A Stronger Voice: Report of the workshops carried out by the anti-poverty groups of the Migrants Resource Centre, London, for the Get Heard Project

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This report documents how migrants, refugees, and asylum seekers view and experience poverty and social exclusion in UK society today. It presents the findings of a number of workshops organised by the Anti-Poverty Group at the Migrants Resource Centre in London. These were part of the UK-wide Get Heard project, feeding into the 2006 National Action Plan on Social Inclusion. We hope that the experience and voice of all involved will be useful across government departments and initiatives around integration and cohesion. The contributions of the members of the Anti-Poverty Group have been invaluable for the project. I would like to thank all the people who participated in the workshops for sharing with us their experiences of living in London and giving us an insight into their daily struggle to overcome poverty. I wish to thank Oxfam’s UK Poverty Programme for offering us financial support for producing this report. They also gave encouragement and support to make the voices of our client group heard as widely as possible, and their issues and concerns raised in the wider community.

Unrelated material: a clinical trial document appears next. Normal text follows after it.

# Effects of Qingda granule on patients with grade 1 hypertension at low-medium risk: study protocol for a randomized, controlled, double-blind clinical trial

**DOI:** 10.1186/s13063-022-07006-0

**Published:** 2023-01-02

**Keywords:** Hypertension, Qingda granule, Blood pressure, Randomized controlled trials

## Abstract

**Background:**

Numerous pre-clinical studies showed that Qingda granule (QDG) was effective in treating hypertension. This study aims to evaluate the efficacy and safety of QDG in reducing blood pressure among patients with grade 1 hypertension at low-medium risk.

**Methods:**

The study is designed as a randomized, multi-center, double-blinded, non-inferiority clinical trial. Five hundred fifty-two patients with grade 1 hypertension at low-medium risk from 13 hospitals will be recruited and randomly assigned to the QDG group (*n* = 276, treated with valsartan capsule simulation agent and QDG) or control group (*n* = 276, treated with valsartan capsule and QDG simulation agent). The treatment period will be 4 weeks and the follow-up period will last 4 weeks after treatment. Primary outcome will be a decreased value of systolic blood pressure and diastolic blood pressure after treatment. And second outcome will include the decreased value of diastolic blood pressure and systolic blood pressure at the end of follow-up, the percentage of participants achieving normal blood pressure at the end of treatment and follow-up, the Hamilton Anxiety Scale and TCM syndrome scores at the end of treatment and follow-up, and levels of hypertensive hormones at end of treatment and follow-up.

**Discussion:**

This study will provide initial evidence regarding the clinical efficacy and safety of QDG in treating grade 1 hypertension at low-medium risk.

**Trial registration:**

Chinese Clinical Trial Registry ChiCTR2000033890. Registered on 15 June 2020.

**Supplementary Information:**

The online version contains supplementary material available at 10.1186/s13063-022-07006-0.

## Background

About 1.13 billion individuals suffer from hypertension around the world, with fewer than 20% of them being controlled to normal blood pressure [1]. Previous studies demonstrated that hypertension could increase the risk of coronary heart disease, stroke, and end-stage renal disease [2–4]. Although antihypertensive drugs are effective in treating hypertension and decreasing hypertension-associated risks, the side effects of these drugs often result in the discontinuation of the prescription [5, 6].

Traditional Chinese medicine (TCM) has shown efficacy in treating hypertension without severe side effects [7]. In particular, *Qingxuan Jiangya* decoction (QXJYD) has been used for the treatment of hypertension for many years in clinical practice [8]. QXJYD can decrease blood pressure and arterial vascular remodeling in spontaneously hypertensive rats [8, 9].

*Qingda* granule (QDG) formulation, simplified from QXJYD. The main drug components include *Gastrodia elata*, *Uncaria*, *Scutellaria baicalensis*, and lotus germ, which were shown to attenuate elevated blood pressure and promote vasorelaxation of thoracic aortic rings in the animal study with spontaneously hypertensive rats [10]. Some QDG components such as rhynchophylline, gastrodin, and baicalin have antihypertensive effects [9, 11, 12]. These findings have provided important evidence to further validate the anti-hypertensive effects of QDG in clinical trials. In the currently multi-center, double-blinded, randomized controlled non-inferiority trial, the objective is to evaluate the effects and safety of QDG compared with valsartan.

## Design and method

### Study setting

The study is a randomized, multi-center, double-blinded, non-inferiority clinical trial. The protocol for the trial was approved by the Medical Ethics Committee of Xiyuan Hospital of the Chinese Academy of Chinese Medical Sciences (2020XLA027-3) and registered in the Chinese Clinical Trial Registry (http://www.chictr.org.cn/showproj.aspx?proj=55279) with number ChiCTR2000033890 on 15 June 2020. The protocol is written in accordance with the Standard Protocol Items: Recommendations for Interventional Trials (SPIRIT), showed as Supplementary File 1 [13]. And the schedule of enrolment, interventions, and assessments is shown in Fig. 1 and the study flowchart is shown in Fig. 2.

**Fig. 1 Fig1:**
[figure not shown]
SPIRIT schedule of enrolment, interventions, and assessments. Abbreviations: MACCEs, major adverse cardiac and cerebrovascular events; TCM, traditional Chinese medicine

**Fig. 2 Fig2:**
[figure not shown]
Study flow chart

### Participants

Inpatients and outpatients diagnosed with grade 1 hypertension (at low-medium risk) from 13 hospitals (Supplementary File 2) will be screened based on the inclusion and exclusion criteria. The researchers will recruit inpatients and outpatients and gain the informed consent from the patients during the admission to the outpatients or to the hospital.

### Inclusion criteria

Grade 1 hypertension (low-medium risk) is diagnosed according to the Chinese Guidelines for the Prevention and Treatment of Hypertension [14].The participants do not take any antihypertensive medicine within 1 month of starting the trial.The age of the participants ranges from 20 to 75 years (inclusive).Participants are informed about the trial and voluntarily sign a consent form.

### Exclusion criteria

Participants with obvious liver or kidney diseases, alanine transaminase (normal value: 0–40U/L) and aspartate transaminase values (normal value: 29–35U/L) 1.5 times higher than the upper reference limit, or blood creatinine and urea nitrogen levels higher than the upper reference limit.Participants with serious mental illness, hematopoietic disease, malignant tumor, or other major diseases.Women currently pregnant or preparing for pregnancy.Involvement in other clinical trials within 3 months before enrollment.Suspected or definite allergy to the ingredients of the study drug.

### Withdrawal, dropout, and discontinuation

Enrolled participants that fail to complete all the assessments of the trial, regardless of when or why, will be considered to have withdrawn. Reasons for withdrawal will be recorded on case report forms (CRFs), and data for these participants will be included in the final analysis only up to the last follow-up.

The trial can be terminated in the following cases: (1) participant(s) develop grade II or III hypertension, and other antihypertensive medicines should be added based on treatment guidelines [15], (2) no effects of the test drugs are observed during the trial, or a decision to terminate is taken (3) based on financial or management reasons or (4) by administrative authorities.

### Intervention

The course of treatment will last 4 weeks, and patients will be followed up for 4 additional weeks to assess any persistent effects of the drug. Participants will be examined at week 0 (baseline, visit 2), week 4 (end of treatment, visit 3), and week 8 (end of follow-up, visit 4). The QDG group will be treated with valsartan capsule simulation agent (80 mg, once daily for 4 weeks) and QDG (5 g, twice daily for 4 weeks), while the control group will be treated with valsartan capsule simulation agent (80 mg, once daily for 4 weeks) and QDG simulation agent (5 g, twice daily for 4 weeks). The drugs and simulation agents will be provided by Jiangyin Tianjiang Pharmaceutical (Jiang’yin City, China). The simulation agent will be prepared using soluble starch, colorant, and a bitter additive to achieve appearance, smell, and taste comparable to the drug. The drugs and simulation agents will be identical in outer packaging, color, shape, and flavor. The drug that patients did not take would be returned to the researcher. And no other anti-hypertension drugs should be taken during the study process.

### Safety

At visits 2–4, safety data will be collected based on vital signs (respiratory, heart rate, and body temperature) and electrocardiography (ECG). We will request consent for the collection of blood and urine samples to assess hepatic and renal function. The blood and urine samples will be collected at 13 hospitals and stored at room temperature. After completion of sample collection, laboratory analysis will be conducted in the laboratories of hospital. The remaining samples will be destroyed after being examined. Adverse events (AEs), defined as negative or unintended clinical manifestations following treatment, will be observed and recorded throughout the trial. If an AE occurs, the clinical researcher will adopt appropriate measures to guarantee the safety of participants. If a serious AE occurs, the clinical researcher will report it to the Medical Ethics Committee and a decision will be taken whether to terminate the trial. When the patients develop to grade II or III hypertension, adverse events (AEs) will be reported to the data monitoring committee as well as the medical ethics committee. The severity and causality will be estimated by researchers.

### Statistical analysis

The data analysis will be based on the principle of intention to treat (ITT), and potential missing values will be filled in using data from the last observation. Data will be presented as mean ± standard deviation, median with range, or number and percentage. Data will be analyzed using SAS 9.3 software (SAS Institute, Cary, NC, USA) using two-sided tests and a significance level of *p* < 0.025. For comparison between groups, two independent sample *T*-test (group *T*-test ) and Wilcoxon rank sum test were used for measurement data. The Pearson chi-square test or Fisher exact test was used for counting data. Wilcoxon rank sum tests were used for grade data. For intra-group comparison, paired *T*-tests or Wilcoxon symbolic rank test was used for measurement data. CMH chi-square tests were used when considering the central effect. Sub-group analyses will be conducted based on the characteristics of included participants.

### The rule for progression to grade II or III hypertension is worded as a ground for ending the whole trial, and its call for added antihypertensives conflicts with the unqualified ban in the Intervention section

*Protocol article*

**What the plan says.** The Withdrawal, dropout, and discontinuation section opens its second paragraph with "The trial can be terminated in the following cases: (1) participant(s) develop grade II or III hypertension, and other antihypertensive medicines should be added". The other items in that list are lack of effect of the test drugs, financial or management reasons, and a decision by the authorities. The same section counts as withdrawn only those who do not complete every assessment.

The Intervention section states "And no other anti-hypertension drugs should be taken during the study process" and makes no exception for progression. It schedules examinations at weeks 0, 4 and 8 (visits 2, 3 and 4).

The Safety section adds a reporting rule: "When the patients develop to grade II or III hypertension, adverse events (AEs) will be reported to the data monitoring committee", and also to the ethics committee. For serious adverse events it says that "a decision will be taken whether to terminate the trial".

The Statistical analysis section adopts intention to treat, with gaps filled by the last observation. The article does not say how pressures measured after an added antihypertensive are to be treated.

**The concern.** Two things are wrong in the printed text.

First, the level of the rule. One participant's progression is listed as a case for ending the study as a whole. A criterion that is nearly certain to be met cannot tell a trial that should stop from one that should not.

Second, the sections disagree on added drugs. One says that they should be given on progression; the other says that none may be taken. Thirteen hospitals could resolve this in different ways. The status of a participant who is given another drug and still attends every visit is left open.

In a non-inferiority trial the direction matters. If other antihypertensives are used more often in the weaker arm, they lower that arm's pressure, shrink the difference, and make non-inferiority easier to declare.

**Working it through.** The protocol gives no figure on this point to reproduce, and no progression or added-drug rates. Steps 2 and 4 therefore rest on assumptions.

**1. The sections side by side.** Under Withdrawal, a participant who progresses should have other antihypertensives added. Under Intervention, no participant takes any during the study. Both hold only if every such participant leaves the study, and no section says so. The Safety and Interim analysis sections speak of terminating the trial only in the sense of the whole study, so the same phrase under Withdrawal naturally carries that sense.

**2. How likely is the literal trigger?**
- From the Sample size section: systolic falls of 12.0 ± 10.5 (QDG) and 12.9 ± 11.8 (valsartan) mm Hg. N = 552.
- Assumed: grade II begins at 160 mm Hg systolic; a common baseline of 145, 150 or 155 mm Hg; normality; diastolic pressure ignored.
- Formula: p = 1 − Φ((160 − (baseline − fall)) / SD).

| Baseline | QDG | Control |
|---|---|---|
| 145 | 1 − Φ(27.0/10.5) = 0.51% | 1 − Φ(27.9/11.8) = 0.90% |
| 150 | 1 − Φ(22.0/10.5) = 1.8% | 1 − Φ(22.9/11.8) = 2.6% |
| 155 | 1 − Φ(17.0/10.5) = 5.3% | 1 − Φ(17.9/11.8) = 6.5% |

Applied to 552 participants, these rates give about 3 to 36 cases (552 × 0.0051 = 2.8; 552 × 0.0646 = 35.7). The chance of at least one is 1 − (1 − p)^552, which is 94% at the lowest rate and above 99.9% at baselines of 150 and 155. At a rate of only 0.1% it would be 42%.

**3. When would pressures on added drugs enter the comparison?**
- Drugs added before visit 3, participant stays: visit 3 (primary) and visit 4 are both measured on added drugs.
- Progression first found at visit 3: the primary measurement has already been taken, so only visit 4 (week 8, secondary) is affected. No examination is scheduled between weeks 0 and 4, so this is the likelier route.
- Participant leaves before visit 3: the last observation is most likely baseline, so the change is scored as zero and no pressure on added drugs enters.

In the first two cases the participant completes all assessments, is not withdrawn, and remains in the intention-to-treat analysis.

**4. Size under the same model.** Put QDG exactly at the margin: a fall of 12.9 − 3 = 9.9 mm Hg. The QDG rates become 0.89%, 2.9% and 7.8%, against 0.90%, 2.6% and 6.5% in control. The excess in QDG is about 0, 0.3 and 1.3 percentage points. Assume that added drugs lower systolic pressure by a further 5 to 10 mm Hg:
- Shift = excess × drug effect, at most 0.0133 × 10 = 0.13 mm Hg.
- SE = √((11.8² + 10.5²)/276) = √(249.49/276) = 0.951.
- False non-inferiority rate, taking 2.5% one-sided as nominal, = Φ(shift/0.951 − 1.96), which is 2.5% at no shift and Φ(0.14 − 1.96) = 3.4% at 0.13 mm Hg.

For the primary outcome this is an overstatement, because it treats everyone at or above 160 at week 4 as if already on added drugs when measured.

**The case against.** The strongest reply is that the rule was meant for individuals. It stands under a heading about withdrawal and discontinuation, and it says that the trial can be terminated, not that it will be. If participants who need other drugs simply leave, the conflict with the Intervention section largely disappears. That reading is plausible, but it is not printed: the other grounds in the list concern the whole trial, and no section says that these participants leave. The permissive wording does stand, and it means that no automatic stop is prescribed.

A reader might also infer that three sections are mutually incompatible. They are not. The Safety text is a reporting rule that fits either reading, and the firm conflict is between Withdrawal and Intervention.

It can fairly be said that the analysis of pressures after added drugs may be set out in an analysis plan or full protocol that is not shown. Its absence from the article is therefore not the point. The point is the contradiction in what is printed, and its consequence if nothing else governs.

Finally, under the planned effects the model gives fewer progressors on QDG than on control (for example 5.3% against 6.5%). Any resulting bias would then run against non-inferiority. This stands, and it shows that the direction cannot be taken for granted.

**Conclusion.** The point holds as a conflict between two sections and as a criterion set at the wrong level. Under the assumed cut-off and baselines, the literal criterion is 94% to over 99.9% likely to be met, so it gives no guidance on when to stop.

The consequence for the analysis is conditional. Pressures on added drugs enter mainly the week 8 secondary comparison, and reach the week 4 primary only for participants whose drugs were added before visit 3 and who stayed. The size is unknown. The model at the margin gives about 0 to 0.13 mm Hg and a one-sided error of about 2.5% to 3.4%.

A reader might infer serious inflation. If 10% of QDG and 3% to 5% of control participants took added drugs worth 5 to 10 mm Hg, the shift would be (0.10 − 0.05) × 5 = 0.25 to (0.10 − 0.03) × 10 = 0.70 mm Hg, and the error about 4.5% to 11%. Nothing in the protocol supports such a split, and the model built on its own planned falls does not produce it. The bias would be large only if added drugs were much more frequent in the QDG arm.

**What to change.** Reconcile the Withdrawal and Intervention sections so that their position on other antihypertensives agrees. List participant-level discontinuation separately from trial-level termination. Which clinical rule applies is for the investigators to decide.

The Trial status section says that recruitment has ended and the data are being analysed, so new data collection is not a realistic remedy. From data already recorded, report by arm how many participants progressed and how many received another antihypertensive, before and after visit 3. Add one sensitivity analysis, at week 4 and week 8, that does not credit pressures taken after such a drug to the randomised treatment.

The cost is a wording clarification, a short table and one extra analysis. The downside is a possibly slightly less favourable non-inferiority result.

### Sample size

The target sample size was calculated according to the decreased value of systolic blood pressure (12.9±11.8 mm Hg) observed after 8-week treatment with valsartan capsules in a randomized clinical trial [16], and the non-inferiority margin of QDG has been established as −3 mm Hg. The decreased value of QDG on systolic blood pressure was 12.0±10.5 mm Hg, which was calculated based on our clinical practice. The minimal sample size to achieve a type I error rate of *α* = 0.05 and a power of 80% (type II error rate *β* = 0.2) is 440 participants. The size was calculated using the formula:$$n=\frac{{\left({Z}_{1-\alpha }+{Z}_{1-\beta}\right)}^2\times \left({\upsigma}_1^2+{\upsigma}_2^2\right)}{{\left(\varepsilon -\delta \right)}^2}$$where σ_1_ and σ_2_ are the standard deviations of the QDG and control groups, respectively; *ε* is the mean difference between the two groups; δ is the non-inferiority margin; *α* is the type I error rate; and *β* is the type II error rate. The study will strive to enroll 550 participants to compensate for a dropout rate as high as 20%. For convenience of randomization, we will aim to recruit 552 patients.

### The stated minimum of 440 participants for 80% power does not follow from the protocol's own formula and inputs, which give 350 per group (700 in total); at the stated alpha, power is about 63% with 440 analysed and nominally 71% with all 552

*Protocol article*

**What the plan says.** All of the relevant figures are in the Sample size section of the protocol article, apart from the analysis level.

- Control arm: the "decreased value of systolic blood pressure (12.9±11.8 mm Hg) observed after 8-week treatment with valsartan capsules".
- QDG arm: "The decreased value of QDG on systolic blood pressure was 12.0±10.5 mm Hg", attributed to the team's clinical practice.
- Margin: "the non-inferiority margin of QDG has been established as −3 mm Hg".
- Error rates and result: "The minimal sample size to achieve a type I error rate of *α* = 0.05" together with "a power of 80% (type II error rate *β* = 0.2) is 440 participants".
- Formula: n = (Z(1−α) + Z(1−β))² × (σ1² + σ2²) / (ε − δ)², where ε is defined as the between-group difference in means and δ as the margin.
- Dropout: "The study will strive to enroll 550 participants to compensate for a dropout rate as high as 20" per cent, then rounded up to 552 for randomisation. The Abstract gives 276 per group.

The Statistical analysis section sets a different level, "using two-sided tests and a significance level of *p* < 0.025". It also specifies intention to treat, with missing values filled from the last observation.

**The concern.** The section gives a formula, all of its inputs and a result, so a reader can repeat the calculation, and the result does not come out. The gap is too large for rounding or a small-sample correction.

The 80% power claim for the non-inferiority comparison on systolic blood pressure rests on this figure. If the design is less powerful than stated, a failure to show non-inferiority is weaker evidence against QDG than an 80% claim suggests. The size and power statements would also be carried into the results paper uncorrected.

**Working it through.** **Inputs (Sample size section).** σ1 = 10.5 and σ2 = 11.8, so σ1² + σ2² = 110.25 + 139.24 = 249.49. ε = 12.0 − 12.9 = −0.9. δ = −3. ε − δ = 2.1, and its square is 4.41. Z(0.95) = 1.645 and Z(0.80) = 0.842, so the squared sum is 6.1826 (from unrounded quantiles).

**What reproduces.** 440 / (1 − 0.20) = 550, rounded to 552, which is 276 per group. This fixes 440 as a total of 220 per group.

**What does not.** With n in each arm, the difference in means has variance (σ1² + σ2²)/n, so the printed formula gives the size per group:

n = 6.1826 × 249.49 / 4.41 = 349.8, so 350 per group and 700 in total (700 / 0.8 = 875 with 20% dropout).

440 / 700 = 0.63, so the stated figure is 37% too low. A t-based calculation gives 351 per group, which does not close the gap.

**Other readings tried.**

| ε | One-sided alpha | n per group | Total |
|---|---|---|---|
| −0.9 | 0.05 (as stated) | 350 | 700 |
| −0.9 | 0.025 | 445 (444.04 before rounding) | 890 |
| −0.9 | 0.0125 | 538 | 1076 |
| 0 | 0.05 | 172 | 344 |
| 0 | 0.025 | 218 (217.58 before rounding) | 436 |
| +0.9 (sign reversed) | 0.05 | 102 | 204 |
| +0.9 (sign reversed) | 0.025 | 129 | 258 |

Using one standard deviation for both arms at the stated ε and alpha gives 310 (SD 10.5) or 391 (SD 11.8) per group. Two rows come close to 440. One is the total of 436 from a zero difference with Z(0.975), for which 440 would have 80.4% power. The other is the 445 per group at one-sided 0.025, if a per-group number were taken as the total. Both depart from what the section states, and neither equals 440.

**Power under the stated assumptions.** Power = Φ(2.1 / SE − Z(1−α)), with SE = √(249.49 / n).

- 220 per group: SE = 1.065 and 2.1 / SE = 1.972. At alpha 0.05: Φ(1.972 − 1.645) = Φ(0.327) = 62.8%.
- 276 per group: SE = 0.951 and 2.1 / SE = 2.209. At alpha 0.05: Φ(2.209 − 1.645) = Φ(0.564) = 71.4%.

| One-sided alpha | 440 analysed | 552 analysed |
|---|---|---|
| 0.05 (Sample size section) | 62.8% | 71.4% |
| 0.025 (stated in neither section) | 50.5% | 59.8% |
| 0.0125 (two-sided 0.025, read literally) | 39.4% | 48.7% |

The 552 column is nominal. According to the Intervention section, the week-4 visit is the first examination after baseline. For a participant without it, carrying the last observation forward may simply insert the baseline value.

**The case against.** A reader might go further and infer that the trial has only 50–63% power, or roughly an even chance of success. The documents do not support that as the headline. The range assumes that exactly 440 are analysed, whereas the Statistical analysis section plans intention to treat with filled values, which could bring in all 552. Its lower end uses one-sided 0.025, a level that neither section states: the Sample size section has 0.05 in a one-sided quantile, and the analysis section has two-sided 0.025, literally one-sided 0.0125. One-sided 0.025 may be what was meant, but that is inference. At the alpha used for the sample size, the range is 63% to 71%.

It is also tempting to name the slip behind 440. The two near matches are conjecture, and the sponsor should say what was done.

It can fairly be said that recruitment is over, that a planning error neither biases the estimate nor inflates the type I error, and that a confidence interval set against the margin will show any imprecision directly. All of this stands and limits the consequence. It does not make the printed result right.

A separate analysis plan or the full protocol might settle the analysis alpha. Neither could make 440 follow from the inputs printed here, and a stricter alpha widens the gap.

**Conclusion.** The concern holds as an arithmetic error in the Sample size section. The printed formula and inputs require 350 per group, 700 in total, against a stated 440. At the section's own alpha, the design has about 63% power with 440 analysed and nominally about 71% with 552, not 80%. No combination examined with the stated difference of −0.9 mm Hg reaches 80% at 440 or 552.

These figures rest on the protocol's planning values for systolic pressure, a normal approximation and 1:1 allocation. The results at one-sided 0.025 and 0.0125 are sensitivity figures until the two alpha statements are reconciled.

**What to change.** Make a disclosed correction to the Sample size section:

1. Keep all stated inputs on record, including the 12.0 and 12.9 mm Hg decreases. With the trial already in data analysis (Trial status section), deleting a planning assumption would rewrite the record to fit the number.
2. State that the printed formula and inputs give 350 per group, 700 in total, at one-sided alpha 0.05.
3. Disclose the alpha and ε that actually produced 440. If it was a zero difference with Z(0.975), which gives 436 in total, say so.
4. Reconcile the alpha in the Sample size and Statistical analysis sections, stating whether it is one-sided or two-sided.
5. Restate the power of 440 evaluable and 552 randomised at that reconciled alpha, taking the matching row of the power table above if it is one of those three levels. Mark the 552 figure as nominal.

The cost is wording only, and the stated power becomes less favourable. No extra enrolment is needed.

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  A stronger voice Report of the workshops carried out by the Anti-Poverty Group of the Migrants Resource Centre, London, for the Get Heard  Project Migrants Resource Centre, June 2006  1. Executive summary 4 2. Background 6 3. Views on poverty 9 4. What is working? 13 5. Recommendations 15 2 A Stronger Voice Contents  Foreword T his report documents how migrants, refugees, and asylum seekers view and experience poverty and social exclusion in UK society today.It presents the findings of a number of workshopsorganised by the Anti-Poverty Group at the MigrantsResource Centre in London. These were part of the UK-wide Get Heard  project, feeding into the 2006 National Action Plan on Social Inclusion.We hope that the experience and voice of all involved will be useful across government departments andinitiatives around integration and cohesion.The contributions of the members of the Anti-PovertyGroup have been invaluable for the project. I would like to thank all the people who participated in theworkshops for sharing with us their experiences of living in London and giving us an insight into their daily struggle to overcome poverty.I wish to thank Oxfam’s UK Poverty Programme for offering us financial support for producing this report. They also gave encouragement and support to make the voices of our client group heard as widely as possible, and their issues and concerns raised in the wider community. Nazek Ramadan Migrant and Refugee Empowerment Worker Migrants Resource Centre24 Churton StreetLondonSW1V 2LPTel: 020 7834 2505 3 A Stronger Voice Migrant & RefugeeEmpowermentProject funded by:  4 A Stronger Voice T here were almost 80 participants at the five work-shops held by the Anti-Poverty Group of the MigrantsResource Centre in London. The Anti-Poverty Group is a forum for migrants, refugees and asylum seekers topromote their voices in anti-poverty initiatives. On thisoccasion, the participants were there to contribute to Get Heard  , a UK-wide project where, at 146 workshops,people living in poverty would feed their ideas into theGovernment’s 2006 National Action Plan on Social Inclusion.The Migrants Resource Centre workshops were for refugees,migrants and asylum-seekers. The atmosphere in each wasone of excitement. As one participant put it: ‘It gave me the opportunity to say what I wanted to say for a very longtime, especially the problems we face as ethnic minorities.’There was a sense of solidarity, a belief that: ‘Together we can support each other and have a stronger voice.’Participants were very clear about the reasons why so many migrants and refugees in Britain today are poor. They listed a range of barriers that they felt preventedintegration and led to exclusion, including external ones like injustice and racism, and practical ones such as lack of money, poor access to amenities and information anddifficulties in finding work. They also explored barriersaround loss of identity, dignity and confidence. The word‘respect’ was repeated many times over. Poverty, theybelieved, was as much about lack of power and isolation, as it was about money. Many of those who came had terrible tales to tell. One remembered picking biscuits out of dustbins, many had to go without food each week when their moneyran out. Women were clearly upset when they told of their children having to go without the things their peershad. One young woman told how she had tried twice to commit suicide.But despite their problems, some were able to point tosome government policies that they felt were having apositive impact on the lives of migrants and refugees, and some benefits that had helped them, especially free education, health care and legal aid. They were also clear about what needed to change. Theyfelt that many refugees and migrants had much to offer, but that their skills and experience were not being used.One of the main changes they wanted to see was thatasylum-seekers should be allowed to work. ‘It is inhumane 1. Executive summary “” I am an asylum seeker, I cannot do anything. Icannot work, I cannot study, and I cannot walk in the street withconfidence.
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